The MGF shares the assembly line with other Rover models, and the logistics of having the right part at the right place at the right time are incredible. The cars come down the line in a mixture of colour and trim level. If you placed an order with your dealer 10 minutes after you neighbour, then it is more than likely your car would come down the line 10 minutes after your neighbours ! Well that's certainly I how understood it from what our guide 'Big John ' explained.

We actually entered the building through the finishing area or the 'Rectification' area, more about that in a minute ! We walked along the line to a point where the 'associates' were working on the underside of the car fitting the braking system. The next thing we witnessed was the fitting of the engine, two men and 40 seconds later and it was in. A little strange to see an engine go in on the underside and pushed up into position, as opposed to the conventional lowering in !

As we walked we were actively encouraged to ask lots of questions, most were answered, others, well 'Big John' just pleaded blissful ignorance !!! At ground level the cars move along on two parallel conveyers, with the car moving in the same direction on both conveyers. At the end of one track the car disappears to an upper level and then comes back to travel on the second line , when it gets here it's on the home run. We had walked up the building on the outside of the line then came back down a middle aisle, now with cars to our left and to our right. Of course we were only seeing he final stages of the build. The body shells arrive by train from Coventry from the manufacturer 'Mayflower' They travel through the 'Body in White ' section ( Bare Metal to you and I ). Stringent test are carried out to ensure quality of body shells and panels. They are cleaned, treated and sealed before moving through to the paint shop. The paint shop has recently been refurbished at a cost in excess of 40 million pounds ($64 million) a substantial investment in it's own right. Once painted they are stored for just four hours before moving on to the assembly line. It is during this four hour period that logistic go to work, the parts for each separate car, arriving at the correct station on the assembly line (of which there are 214) 'just-in-time'. There are only enough parts on site to build cars for four hours at a time, so there is a steady stream of lorry's and trains bringing in new stock.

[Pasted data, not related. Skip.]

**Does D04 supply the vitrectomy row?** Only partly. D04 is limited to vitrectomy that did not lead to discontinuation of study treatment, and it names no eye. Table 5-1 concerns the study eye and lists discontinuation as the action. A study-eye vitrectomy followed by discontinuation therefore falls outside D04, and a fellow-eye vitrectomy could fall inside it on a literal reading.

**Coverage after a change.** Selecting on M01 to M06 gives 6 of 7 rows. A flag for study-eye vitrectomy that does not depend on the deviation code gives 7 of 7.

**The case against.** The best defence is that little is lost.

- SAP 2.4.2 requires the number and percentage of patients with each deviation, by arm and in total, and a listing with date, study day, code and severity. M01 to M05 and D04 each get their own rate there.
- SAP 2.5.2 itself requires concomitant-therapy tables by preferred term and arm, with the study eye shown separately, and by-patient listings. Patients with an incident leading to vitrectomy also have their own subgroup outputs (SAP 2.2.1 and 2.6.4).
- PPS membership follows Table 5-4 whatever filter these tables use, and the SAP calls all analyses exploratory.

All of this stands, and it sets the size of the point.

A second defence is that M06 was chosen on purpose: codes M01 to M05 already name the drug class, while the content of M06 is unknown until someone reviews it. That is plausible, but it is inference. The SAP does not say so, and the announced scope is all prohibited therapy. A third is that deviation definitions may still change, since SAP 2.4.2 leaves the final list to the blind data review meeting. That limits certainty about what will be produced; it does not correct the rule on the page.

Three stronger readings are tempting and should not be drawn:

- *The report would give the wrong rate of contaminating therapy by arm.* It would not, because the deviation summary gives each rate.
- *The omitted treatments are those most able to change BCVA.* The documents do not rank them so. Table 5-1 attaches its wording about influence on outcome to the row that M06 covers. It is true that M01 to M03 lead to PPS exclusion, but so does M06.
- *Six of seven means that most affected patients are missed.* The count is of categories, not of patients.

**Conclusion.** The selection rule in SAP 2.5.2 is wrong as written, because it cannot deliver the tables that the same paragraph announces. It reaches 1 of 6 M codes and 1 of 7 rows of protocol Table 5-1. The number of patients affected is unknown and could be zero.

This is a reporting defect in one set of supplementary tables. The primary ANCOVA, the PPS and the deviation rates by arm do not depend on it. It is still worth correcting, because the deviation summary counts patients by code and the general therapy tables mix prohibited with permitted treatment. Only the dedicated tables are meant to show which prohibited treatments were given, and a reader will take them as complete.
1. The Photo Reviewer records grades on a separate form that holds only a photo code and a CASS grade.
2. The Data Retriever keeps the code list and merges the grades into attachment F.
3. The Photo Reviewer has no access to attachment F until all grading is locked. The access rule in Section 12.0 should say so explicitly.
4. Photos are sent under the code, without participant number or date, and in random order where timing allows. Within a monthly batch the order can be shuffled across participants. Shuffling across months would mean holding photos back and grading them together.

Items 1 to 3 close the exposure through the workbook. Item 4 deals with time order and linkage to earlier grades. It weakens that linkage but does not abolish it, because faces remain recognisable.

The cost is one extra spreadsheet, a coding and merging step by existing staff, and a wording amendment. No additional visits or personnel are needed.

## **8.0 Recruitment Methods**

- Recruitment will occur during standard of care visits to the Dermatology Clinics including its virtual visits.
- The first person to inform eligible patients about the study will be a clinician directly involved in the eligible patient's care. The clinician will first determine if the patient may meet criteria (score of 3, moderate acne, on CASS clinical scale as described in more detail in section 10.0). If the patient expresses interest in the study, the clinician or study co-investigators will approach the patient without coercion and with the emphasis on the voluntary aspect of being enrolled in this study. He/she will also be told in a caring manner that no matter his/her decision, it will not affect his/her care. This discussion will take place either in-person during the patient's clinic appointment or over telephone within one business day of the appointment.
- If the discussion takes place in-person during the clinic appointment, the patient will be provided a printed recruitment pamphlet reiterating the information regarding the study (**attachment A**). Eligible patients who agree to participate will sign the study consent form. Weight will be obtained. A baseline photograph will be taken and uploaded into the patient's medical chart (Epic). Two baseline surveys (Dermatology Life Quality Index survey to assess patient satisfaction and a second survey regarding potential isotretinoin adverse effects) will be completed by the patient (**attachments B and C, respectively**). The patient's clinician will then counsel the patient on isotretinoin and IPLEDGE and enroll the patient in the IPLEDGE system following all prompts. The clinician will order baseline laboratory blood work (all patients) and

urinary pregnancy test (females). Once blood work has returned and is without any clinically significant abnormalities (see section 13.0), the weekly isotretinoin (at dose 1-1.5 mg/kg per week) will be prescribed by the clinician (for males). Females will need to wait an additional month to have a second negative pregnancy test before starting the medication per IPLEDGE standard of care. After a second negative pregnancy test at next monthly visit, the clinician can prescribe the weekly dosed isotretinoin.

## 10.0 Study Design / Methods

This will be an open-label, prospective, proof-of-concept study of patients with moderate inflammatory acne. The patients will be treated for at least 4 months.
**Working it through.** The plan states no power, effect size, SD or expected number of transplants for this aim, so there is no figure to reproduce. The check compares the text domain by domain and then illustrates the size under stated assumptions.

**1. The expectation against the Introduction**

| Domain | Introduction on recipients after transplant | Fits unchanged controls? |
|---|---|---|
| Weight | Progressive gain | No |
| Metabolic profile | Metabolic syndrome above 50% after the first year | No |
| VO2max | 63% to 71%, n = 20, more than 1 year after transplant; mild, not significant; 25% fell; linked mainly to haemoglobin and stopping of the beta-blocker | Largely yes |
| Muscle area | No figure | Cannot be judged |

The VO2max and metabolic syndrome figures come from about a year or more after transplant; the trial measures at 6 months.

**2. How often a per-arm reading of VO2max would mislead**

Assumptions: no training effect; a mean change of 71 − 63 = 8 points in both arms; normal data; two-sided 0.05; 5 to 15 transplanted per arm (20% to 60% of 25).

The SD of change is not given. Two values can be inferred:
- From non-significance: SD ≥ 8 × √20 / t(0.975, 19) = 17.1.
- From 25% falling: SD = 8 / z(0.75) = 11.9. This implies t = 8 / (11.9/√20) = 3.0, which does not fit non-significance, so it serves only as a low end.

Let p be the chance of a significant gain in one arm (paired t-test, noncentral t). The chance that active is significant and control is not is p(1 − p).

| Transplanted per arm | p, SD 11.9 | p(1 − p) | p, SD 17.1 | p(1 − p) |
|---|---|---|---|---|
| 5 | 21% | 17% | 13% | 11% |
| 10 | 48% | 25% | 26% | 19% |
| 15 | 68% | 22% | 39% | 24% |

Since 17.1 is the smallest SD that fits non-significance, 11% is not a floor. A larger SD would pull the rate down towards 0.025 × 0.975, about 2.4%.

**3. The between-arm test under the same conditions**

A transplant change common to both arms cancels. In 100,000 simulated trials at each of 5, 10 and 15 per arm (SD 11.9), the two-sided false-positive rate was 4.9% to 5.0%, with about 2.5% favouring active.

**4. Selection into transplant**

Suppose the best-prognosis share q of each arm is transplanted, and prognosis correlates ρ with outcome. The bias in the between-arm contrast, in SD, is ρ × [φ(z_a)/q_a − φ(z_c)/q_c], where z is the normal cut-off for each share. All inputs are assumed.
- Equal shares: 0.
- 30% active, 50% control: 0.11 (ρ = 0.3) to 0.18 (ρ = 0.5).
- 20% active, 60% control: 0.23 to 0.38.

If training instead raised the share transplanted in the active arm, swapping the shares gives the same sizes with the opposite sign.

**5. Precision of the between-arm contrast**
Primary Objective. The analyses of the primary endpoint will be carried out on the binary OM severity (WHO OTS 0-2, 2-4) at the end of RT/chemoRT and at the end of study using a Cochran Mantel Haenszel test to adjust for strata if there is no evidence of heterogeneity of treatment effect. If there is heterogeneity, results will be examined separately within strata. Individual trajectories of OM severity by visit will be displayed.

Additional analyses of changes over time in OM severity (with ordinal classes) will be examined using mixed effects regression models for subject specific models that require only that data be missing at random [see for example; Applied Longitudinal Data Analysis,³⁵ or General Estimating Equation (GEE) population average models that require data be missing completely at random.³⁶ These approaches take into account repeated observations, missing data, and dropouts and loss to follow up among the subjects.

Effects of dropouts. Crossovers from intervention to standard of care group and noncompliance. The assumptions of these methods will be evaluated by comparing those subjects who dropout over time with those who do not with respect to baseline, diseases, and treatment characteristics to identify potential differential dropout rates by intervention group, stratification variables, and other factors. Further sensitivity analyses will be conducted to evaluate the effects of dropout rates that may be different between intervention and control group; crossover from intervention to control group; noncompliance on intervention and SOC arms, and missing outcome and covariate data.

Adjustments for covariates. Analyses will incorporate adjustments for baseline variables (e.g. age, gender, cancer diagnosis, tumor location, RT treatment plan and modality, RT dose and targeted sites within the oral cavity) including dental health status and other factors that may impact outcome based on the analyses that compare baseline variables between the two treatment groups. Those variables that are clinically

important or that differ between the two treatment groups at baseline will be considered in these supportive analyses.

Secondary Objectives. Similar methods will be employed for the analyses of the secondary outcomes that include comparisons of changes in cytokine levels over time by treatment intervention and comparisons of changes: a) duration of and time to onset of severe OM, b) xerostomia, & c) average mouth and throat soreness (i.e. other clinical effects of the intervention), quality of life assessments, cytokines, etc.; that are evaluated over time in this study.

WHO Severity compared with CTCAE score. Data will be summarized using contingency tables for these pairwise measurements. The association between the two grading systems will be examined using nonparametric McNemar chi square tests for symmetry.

As the cars come off the line, it starts almost first time every time !, some adjustment is made to the steering wheel, ensuring it is on straight when the wheels are straight, before moving on for inspection at 'Quality Control.'

The car is given a test run on a rolling road, computer diagnostics go to work, and the tester awaits the all clear. Any faults that may be found are put right in the 'rectification' area. Then car is moved into an enclosure where it get a shower, not only to wash it, but to check for leaks !

Once the car is given the all clear it goes outside to await a transporter to be delivered to its new and proud owners.

Here are a few comments from the visitors in our group

"We were taken to the MGF line for a step by step guide to building the car of your dreams"

"I really enjoyed my day at Longbridge, our tour guides were both knowledgeable and entertaining. At no time were we rushed or made to feel as we were in the way !"

"I would highly recommend this trip to any car enthusiast, but be prepared for lots of walking , Longbridge is a very big place !"

For security reasons visitors are not allowed to take photographs and at the start of the visit you are warned explicitly that if caught taking pictures you run the risk of losing your camera and most certainly the film.

Are you interested in a visit to the Longbridge factory? If so click here. The author, Kelvin Fagan, maybe organising another one soon, via the MGF BBS